Discrimination and Harassment
Discrimination and harassment claims often increase in a down economy. Learn the proper techniques for conducing proper workplace harassment investigations, providing sexual harassment training, and more to reduce claims of employment discrimination and preventing sexual harassment in the workplace.
You discipline an employee for a serious rule violation, perhaps by firing the employee. Because you had good reasons for discharging the employee, you may think that you can’t be sued for discrimination. That’s not necessarily true.
Some employees think they can keep from getting fired by going to HR or the EEOC with a discrimination complaint. Then, they reason, if their employer does terminate them, it will be retaliation. Fortunately, that’s not true.
The EEOC received 88,778 charges in fiscal year 2014, marking the fourth straight year of declines after a record-setting 99,922 charges were filed in FY2010. The 2014 total is a 5.3% decrease compared to 2013, and an 11.1% drop since 2010.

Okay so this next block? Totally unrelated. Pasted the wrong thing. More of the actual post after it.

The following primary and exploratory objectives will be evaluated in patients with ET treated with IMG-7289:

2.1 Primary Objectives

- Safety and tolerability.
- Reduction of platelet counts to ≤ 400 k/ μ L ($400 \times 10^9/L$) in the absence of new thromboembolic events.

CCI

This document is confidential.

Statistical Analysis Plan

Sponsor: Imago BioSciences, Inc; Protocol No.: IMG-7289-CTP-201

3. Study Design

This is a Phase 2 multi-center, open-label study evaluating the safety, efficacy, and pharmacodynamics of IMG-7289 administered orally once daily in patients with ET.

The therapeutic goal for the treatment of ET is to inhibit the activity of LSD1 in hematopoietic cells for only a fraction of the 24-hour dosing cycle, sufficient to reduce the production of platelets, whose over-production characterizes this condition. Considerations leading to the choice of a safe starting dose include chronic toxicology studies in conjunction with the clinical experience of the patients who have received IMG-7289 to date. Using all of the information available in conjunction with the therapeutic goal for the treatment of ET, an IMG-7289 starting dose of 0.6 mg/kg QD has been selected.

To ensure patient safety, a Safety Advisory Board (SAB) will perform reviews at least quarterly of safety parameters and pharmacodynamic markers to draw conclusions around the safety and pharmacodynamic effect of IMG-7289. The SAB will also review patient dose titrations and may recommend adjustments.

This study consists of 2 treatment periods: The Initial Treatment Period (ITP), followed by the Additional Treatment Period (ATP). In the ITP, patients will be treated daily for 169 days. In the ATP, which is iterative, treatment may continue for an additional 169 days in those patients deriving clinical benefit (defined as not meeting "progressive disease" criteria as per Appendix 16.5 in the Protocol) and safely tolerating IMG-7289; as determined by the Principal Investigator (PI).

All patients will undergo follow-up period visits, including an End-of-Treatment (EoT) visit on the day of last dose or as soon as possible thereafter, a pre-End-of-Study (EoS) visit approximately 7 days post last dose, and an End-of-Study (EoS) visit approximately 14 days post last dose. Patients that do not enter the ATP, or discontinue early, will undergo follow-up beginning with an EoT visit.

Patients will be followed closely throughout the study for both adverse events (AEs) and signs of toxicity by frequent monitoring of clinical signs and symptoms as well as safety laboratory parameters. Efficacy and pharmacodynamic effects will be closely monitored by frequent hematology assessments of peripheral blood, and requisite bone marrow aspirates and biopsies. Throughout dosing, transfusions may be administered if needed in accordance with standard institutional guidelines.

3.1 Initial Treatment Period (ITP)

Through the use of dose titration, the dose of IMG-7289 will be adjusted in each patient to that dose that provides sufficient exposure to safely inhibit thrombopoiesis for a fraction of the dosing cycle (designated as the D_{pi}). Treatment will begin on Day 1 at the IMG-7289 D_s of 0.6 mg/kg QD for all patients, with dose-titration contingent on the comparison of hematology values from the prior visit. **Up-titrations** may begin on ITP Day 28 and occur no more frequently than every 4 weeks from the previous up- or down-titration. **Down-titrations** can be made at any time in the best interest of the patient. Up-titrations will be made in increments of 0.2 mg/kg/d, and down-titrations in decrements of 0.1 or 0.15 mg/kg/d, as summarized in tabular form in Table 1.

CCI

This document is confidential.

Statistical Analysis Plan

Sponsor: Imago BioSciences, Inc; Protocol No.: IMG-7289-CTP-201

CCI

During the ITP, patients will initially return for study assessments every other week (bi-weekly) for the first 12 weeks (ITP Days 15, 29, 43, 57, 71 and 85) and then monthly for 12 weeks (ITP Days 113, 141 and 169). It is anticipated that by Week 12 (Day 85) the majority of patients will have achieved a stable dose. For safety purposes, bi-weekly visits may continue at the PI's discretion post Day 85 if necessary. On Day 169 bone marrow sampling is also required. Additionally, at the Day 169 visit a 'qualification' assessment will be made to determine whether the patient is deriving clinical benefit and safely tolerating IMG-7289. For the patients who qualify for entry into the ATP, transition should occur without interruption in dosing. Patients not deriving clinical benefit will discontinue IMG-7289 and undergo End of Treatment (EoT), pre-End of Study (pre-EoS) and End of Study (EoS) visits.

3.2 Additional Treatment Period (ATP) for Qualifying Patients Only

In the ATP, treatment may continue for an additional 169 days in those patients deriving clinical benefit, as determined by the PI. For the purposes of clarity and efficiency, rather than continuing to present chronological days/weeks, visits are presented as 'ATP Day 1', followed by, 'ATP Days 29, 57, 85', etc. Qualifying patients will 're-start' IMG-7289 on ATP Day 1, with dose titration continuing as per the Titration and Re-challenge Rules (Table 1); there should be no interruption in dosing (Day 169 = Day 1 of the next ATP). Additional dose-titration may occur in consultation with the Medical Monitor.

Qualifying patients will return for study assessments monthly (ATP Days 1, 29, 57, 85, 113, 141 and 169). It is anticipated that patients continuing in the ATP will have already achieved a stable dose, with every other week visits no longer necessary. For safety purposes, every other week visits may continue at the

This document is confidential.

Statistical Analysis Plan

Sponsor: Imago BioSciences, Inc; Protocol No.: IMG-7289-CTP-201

A case of alleged transgender discrimination in Texas has prompted New York’s attorney general to launch an investigation into the HR practices of the entire Saks Fifth Avenue retail chain.
Expect a court fight if you reject an applicant you previously agreed to hire because you discovered a hard-to-accommodate disability.
Generally, employers have the right to choose which accommodation they want to offer a disabled employee. That is, the employer—not the employee—gets to choose. But that right has limits.
The fact is, when an employer learns about harassment from any source, it must investigate and act. Ignoring the problem just because an employee was afraid to formally report sexual harassment won’t work.
The U.S. Department of Labor has announced a proposal for new rules clarifying federal contractors’ requirements to prohibit sex discrimination.
Employers should certainly strive to make their workplaces as pleasant and harassment-free as possible. But, sometimes supervisors make that almost impossible because they can’t refrain from acting like jerks.
Warn bosses that they should never link an employee’s performance deficiencies to a supposed disability. The focus should be strictly on what the worker has or hasn’t accomplished and how that compares to your standards—not on underlying reasons for success or failure.